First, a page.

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By the Bright Silvery Light of the Moon
(Roud 10363)
Tom Lenihan
Knockbrack, Miltown Malbay
Recorded in singer’s home, July 1976

Carroll Mackenzie Collection

 

Tom Lenihan

It was down in Killala, in the merry month of May,
When the roses and the heather was in bloom.
A fair lady passed me by, and she winked with her right eye,
By the bright silvery light of the moon.

‘Twas a case of love at sight, but to us it was delight,
We got cuddled up together very soon.
We got married straight away in that church at Killala,
By the bright silvery light of the moon.

But she squandered all my dough, to our home we had to go,
Oh what a place to spend a honeymoon.
With no fire in the grate, only looking at the plate,
By the bright silvery light of the moon.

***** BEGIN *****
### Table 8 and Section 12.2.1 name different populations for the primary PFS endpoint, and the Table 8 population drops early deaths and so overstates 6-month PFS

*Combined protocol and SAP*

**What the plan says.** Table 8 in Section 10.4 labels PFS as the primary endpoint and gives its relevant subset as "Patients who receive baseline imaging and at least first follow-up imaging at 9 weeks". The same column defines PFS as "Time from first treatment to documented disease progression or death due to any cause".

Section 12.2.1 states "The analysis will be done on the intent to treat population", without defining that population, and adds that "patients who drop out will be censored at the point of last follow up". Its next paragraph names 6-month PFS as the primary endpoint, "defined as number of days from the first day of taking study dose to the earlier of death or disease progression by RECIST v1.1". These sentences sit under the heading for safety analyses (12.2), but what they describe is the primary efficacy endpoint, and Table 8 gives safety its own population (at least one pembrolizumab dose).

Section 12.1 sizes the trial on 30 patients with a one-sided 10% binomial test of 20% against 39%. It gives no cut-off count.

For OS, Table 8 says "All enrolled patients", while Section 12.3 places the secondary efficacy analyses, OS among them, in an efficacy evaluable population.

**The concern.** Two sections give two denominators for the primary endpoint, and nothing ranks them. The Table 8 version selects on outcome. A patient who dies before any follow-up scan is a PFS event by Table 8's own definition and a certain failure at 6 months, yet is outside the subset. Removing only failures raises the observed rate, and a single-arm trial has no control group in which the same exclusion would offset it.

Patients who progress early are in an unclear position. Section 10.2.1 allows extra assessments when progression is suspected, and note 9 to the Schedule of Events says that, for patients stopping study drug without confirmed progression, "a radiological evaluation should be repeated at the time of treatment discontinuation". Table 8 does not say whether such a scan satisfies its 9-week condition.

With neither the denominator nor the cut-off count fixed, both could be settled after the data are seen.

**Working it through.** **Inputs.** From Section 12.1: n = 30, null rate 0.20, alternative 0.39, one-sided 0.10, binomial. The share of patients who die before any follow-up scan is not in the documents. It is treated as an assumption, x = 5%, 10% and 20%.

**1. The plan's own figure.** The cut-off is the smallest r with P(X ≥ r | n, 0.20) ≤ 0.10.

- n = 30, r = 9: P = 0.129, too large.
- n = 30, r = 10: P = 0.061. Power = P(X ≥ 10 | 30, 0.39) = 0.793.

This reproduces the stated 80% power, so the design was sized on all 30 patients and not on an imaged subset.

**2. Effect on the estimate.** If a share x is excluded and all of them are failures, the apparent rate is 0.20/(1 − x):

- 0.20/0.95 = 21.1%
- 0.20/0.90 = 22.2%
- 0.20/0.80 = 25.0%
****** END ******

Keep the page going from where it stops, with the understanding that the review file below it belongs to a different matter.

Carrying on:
But when we went to bed it is then I got in dread,
For I knew that I was going far too soon.
For ‘twas there upon a chair, I see her golden hair,
By the bright silvery light of the moon.

But the worst was yet in store, for when she began to snore.
She nearly pulled the blanket round the room.
And ‘twas there upon a peg, I see her wooden leg,
By the bright silvery light of the moon.

Now young fellas if you meet a fair lady down the street,
Try her well before you plan your honeymoon.
Pull her leg and pull her hair and make sure that she's all there,
By the bright silvery light of the moon.


"Tom seems to be the earliest source of this, the only other listed version being from singer Eddie ‘King’ Harkin, Clonmany in Inishowen. The theme of a nonplussed bridegroom not getting what he bargained for was a popular one among both country singers and music hall and vaudeville performers."

Reference:
My Parents Reared Me Tenderly, Jim McFarland and Jimmy McBride (eds.), privately printed, 1985.
Jim Carroll


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